I wouldn’t say the last 9 years were easy. Our church’s mission statement and motto bear that truth plainly. Concordia is the place where broken people find healing in Christ while helping others heal. But as we see God dealing with that brokenness, as we see Him working in the lives of those we love… there is a special joy and an incredible peace that can’t be explained – only experienced.
For God has called and is calling us together.
To Him be all the honor and praise. AMEN!
Escriva, Josemaria. Furrow (Kindle Locations 3290-3291). Scepter Publishers. Kindle Edition.
Devotional thought for your day:
“Watch out! Don’t do your good deeds publicly, to be admired by others, for you will lose the reward from your Father in heaven. 2 When you give to someone in need, don’t do as the hypocrites do—blowing trumpets in the synagogues and streets to call attention to their acts of charity! I tell you the truth, they have received all the reward they will ever get. 3 But when you give to someone in need, don’t let your left hand know what your right hand is doing. 4 Give your gifts in private, and your Father, who sees everything, will reward you. Matthew 6:1-4 (NLT)
718 If only they could see the good things I do!… But don’t you realise that you are carrying them around like trinkets in a basket for people to see how fine they are? Furthermore, you must not forget the second part of Jesus’ command: “that they may glorify your Father who is in heaven.”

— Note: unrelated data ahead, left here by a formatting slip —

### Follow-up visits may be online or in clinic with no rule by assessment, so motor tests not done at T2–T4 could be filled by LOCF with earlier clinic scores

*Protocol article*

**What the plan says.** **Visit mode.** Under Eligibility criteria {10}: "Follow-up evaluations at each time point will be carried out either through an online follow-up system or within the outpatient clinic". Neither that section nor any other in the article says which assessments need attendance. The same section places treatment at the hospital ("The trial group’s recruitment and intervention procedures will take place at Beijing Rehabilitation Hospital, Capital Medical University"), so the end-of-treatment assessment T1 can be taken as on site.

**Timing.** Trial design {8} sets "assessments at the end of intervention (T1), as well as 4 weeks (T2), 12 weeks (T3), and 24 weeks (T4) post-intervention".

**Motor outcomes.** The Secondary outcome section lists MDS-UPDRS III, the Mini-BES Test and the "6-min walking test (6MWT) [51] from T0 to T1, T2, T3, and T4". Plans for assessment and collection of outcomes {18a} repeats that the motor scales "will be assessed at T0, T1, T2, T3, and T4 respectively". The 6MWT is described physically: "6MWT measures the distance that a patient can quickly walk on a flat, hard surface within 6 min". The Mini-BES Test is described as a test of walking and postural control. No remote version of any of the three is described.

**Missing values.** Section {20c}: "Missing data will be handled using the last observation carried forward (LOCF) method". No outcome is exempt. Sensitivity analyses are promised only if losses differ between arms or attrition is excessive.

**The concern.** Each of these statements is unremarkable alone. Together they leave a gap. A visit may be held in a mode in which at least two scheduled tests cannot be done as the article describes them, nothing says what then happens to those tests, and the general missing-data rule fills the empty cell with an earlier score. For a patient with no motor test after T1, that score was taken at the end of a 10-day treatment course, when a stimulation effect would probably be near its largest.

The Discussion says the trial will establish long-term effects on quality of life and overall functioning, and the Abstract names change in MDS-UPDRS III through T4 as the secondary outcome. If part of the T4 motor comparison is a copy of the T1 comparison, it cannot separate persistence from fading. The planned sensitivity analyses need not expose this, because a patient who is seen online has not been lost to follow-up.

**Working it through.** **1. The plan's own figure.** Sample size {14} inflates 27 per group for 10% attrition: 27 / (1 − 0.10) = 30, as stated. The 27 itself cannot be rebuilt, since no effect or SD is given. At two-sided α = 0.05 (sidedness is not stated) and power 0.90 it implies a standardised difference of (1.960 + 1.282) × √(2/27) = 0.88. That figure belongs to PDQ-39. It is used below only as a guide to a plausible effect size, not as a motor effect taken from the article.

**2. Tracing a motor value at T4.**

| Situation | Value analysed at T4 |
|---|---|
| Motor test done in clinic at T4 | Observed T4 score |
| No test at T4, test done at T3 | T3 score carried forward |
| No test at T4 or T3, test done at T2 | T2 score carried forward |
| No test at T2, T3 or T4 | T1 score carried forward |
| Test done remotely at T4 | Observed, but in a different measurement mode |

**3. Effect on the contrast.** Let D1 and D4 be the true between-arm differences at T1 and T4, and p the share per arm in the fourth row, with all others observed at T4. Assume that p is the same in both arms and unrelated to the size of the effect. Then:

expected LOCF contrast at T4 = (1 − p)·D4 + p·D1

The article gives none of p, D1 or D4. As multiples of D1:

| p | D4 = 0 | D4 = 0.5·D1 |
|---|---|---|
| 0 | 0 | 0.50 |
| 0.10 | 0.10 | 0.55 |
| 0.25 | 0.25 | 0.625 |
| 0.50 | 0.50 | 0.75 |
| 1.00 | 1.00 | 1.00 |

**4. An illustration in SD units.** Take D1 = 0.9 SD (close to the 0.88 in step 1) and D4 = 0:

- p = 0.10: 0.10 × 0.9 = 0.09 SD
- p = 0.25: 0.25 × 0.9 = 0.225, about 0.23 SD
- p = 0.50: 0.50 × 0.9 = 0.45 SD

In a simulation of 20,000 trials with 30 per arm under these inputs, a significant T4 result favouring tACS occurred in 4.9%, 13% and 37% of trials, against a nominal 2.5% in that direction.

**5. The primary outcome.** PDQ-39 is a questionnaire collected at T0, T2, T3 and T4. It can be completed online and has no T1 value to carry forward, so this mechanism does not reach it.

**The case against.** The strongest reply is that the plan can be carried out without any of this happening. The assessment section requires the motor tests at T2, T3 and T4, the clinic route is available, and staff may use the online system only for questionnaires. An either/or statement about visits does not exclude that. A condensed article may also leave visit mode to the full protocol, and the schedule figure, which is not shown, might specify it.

Nearly a year ago, I did the memorial service for an incredible lady.
The bulletin of that service still resides on the little refrigerator in my office, a reminder of our very simple, very special relationship.
Every Tuesday at 9 am, I would travel about 500 yards from my office, enter the house she had a bedroom in, and talk a moment, then pray for her. No more than 15 minutes, more likely ten or so. On occasion, I would bring her the leftover flowers from church on Sunday,
And every time I left, even when she was too tired to talk, I felt lifted up. She ministered to me far more than I ministered to her.
I knew she had a couple of incredible jobs in her life. The executive assistant to a seminary president, the producer of a mega church pastor’s television ministry. She didn’t talk about those things. Rather it was the joy of hearing from this friend or that pastor. It was about reading the sermons of those she knew. It was always about someone else,
Given the honor of officiating at her service, I realized that day how much of an honor it was. Men who served the church for decades and trained thousands of preachers were there. They told me of the things my friend did, and how she ministered to them for decades. How she helped and raised money for seminarians and worked for equity among the staff. How she interacted with world famous preachers ( I still love the story of her moving a bicycle rack to protect a parking spot for Billy Graham – and how he helped her move it back where it belonged when he got there! )